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Catholic Synod Highlights Divisions, Sets Stage For Future Battles

Pope Francis attends a session of the two-week synod at the Vatican that wrapped up over the weekend. The usually predictable event produced a robust debate among the bishops on how the Catholic Church should deal with gays as well as Catholics who are divorced or remarried. (AP)

Over the past few decades, assemblies of Roman Catholic bishops meeting in Rome, known as synods, have been predictable events that have always upheld the viewpoints of the reigning pope.

But with the widely popular Pope Francis, nothing is predictable.

A two-week-long synod on family issues that wound up this weekend was tumultuous, and the results showed a church deeply divided over how to deal with gays and with divorced and remarried Catholics.

Rarely has a synod attracted such attention. The Vatican press room was packed, as many activists also showed up to push their agendas.

Briefing reporters on the atmosphere in the closed-door meetings, Cardinal Luis Antonio Tagle of the Philippines said some of the synod fathers said they felt inspired by the spirit of the Second Vatican Council of half a century ago, which changed the way the church sees itself in the contemporary world, "a church that is not self-absorbed but a church that knows how to exist as a missionary church."

A Sign Of Divisions

But it was the draft report issued one week ago that generated worldwide interest with its stunningly conciliatory language about same-sex unions and its suggestion that the communion ban for divorced and civilly remarried Catholics could be lifted.

Like many reporters, Michael Voris of the online Churchmilitant.tv was stunned by the welcoming tone and language.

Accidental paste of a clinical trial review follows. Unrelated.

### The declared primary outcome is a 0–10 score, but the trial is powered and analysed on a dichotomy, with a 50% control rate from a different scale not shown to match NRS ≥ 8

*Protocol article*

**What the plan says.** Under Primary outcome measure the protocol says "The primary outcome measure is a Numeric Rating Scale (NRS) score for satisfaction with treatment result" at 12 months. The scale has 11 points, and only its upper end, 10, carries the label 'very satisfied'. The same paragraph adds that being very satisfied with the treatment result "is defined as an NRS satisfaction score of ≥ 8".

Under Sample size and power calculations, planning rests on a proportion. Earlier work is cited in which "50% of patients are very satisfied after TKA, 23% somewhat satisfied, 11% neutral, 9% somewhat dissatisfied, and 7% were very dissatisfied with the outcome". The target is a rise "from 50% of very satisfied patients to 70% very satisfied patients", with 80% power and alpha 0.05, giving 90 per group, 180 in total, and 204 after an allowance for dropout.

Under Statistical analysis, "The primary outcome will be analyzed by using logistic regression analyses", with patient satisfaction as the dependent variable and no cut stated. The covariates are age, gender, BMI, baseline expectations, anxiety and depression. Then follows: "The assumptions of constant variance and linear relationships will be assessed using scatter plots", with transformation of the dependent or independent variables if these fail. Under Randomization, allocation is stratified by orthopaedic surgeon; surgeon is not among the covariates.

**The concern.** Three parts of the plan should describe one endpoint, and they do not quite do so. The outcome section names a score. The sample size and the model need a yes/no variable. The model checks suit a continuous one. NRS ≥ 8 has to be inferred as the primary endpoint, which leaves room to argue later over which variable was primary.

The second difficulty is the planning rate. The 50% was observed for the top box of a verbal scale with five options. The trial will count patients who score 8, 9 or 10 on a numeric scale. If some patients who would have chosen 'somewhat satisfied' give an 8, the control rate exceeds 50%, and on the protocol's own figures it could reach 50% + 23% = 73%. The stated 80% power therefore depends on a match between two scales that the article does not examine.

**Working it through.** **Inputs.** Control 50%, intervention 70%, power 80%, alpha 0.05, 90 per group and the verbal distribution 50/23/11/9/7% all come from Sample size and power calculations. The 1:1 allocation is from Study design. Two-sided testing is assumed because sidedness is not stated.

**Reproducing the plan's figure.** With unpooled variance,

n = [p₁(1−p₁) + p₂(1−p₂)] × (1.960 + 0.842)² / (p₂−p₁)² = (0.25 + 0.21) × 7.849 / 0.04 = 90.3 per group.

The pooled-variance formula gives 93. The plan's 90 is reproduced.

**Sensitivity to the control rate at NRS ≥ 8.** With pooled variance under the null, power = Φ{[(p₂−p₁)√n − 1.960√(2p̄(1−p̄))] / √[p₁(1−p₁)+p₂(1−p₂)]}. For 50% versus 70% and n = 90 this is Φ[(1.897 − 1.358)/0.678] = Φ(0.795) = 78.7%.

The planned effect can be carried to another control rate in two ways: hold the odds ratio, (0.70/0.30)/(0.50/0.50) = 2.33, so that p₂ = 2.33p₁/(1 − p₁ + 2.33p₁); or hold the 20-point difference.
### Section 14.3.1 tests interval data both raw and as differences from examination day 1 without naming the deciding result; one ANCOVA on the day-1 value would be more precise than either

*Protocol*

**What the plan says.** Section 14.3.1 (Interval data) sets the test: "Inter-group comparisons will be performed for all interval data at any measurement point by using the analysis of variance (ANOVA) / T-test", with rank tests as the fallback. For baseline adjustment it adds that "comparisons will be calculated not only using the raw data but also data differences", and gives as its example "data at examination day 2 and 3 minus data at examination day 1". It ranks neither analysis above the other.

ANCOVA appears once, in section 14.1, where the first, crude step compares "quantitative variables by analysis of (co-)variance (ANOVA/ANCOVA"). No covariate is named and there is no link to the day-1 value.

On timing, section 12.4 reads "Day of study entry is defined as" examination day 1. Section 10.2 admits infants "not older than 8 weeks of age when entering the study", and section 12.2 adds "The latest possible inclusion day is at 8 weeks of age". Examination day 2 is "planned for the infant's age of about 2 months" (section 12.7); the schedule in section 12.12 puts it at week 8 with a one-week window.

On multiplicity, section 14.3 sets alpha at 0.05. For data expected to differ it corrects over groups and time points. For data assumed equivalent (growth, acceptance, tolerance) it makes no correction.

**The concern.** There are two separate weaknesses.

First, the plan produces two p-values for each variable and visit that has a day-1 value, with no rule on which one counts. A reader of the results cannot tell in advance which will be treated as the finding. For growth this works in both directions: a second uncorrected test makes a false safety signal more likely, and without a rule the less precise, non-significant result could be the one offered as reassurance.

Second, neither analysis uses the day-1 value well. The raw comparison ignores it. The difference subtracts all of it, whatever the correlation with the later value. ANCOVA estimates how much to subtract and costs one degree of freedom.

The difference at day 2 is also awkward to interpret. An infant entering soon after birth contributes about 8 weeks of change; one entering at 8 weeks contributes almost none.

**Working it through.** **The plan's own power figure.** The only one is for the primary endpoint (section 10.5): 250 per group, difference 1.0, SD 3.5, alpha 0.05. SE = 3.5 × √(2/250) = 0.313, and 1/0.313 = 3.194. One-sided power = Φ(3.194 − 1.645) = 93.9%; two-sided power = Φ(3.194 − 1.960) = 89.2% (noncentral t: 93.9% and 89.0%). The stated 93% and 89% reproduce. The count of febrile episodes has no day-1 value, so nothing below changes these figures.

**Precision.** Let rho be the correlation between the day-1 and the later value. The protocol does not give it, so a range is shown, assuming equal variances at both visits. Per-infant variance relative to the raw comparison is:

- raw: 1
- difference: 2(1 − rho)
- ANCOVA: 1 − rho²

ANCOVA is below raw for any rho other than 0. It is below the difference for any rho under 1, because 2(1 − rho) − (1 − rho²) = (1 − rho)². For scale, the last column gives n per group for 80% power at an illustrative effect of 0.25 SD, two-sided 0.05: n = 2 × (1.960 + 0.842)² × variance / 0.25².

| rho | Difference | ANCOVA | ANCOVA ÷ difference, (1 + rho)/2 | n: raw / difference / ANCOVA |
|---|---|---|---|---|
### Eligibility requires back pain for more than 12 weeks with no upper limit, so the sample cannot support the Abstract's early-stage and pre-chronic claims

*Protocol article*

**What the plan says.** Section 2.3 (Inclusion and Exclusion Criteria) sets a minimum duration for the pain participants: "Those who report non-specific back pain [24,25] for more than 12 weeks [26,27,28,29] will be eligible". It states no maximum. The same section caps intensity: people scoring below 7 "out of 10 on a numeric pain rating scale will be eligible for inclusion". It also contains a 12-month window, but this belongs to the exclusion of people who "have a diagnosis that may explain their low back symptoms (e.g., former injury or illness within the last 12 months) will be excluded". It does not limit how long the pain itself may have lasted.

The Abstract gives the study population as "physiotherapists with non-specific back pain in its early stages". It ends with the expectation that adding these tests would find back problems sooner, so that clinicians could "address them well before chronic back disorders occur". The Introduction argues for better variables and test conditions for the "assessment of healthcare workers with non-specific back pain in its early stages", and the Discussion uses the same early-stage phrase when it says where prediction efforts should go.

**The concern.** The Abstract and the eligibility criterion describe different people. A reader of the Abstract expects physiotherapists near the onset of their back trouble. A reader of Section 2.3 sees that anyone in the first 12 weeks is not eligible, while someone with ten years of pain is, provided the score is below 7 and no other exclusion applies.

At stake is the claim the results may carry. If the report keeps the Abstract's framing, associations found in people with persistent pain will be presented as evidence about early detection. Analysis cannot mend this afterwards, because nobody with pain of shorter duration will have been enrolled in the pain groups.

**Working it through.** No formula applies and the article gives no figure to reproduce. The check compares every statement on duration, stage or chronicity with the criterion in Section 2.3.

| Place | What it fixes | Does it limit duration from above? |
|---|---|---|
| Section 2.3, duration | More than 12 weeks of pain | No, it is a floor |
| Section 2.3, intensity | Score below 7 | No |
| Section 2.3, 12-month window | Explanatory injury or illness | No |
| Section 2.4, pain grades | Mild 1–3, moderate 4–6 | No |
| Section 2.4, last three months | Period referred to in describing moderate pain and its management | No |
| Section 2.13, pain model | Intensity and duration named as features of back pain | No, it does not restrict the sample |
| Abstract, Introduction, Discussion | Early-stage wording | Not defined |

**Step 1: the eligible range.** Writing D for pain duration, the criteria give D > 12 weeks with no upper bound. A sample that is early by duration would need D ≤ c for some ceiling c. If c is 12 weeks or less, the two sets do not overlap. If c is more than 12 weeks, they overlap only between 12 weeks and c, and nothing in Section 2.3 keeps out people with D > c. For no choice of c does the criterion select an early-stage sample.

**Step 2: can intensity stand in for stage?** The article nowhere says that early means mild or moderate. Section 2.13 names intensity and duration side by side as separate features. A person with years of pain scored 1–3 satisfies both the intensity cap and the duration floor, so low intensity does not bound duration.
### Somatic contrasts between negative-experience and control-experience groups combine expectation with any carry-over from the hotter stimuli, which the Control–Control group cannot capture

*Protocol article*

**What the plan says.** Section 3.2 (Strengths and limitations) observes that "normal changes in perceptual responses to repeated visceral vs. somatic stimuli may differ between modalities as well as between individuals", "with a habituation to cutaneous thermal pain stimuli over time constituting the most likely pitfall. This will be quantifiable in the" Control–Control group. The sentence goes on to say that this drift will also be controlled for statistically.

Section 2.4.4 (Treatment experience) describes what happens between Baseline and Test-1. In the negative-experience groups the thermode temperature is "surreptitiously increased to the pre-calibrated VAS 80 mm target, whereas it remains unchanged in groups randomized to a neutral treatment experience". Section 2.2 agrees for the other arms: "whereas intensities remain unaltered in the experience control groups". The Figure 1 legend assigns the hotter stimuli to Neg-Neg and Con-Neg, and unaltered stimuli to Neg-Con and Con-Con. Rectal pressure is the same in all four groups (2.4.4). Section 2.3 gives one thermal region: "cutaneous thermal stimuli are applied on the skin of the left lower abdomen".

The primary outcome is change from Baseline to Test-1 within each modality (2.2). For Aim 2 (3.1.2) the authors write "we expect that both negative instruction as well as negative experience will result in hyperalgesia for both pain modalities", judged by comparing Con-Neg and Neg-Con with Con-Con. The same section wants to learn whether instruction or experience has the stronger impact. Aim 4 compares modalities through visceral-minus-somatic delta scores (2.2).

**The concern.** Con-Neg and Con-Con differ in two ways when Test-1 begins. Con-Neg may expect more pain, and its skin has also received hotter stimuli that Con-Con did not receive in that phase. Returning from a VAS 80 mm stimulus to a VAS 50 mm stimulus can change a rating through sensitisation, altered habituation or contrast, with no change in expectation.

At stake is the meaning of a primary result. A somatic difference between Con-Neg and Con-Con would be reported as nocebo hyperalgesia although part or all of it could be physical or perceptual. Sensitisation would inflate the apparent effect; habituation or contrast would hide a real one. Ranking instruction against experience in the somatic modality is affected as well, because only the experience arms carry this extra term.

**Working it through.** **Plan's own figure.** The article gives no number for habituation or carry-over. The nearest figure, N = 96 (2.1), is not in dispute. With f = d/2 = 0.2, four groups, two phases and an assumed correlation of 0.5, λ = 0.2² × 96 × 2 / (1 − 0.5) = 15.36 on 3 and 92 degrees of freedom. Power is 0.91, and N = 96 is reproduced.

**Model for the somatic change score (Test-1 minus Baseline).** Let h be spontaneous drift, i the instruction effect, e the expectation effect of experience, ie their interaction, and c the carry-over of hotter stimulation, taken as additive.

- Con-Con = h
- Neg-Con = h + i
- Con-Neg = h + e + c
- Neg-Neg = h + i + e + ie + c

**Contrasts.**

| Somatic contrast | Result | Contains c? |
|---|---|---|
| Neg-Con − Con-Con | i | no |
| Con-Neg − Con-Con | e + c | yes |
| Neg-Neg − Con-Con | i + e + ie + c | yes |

"Is the synod proposing that there is something innate in the homosexual orientation that transcends and uplifts the Catholic Church?" he asked.

The reply came from the author of the section on gays, Italian Archbishop Bruno Forte, who said, "we must respect the dignity of every person, and the fact [of being] homosexual doesn't mean this dignity must be not recognized and promoted."

But the following day the conservative backlash was intense.

South African Cardinal Wilfrid Napier was angry that the draft report had been made public.

"That is one of the reasons why there has been such an upset among synod fathers is that we are now working from a position that is virtually irredeemable," the cardinal said. "The message has gone out. This is what the synod is saying, this is what the Catholic Church is saying, and it's not what we are saying at all, and whatever we say here after is going to be as if we are doing some damage control."

American Cardinal Raymond Burke charged that the synod was designed to weaken church teaching and that the pope had done much harm by not stating openly where he stands on these issues.

A 'Robust' Debate

After days of discussion, the final report issued Saturday substantially watered down the welcoming overtures toward gays and the divorced and remarried.

And, in a sign of deep division, three paragraphs on these hot-button issues did not win a two-thirds majority, and so don't carry the weight of formal approval.